The current Long Term Schedule Planning page delivers its purpose only to an extent; it drives the user\student to pick courses based on a specific option set i.e. Term –> Campus –> Department. Only then can you look at the courses and proceed further. Personally I am not a big fan of analytical processes forcing me to think in one direction. It should be, as I see it, a flexible application where students can use any ‘perspective’ to look at their schedule, have a way of planning and saving their schedule, have the ability to drill down and apply filters by department or for that matter just a course and see which semesters is it offered and plan accordingly.

‘a’ Solution: Microsoft PowerPivot

So, as I was trying to build my customized long term plan and got tired of going back and forgetting where I started; I got an idea to get all the data required for long term planning into a Microsoft SQL Server 2012 database and create a PowerPivot model. For me not only was this was the simplest and the easiest way of analyzing data but also was a powerful way of visualizing the data. The solution was implemented in the cloud. I am making a copy of the Excel workbook with the data and making it available for download.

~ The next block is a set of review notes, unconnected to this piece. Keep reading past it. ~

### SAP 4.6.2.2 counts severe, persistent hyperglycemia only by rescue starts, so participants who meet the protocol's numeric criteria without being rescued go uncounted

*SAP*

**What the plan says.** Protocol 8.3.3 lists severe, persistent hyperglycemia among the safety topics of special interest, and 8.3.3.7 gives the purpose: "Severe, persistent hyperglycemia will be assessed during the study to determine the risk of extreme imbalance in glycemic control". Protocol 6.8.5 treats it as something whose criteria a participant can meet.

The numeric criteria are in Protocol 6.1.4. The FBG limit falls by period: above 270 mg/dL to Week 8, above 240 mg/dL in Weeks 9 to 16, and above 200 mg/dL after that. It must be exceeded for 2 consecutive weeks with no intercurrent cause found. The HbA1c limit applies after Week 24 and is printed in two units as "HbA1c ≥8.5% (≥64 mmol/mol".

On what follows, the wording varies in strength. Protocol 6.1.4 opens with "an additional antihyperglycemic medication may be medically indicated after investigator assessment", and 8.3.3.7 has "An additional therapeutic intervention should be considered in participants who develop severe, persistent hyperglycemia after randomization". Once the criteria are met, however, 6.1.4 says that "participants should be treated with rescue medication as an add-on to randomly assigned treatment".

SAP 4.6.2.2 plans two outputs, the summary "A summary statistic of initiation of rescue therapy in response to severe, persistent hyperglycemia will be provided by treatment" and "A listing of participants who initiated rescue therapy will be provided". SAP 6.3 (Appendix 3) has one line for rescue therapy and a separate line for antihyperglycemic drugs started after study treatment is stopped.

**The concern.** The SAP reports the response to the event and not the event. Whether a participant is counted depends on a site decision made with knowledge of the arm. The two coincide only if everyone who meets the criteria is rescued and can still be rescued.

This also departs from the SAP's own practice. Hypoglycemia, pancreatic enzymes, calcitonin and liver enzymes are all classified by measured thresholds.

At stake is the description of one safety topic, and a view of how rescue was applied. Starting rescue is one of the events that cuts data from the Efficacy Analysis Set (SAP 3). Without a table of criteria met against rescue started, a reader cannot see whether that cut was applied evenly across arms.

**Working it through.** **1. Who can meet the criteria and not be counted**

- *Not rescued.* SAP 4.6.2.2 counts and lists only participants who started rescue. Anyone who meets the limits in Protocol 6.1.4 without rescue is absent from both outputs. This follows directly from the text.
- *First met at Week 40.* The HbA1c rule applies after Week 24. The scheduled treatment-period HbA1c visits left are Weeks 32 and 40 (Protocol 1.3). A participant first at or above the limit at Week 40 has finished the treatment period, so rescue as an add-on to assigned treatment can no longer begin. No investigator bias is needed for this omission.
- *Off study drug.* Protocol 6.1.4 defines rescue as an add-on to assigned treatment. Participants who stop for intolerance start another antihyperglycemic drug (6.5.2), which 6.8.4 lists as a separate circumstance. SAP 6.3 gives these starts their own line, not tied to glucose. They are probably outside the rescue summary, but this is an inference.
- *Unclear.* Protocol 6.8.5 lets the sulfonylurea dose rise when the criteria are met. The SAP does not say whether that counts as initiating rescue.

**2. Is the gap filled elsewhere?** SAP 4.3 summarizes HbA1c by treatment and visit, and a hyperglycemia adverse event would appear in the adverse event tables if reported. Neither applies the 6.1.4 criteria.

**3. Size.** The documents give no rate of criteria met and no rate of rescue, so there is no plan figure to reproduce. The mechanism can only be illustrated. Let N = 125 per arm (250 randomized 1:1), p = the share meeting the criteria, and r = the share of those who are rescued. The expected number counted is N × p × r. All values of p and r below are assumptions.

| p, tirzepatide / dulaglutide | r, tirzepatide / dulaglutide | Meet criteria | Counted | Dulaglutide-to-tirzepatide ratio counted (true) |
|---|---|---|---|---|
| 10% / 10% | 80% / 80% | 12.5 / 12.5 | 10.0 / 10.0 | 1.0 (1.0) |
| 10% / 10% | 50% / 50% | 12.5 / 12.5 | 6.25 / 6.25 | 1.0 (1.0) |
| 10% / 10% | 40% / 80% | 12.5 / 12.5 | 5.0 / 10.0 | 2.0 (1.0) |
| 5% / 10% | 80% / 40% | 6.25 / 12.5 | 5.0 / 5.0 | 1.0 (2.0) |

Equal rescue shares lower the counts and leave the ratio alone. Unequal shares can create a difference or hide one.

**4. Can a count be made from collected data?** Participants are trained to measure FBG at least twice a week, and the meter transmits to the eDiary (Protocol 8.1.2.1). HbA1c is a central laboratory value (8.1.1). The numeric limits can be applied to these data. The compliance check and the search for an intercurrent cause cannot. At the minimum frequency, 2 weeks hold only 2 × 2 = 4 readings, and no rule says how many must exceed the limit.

For those who are new to PowerPivot, “PowerPivot is a powerful data mashup and data exploration tool based on xVelocity in-memory technologies providing unmatched analytical performance to process billions of rows at the speed of thought” [MS PowerPivot]. It is available for free. Works as an add-in in MS Excel.

Software Requirements

To use the workbook the software required is:

1. Microsoft Excel 2010 (have not tried it with 07)

2. Microsoft PowerPivot (Free Download)

Screenshots of the developed PowerPivot worksheet
SmithLongTermPlanner     SmithLongTermPlanner
How to get the PowerPivot workbook ?

Download it here. (Make sure that the above mentioned software is installed before using this workbook).

Note: This is the first version of the workbook and may need some fine tuning. Please let me know how you want to improve this and I will make it happen. Any feedback is appreciated.

Concluding Comments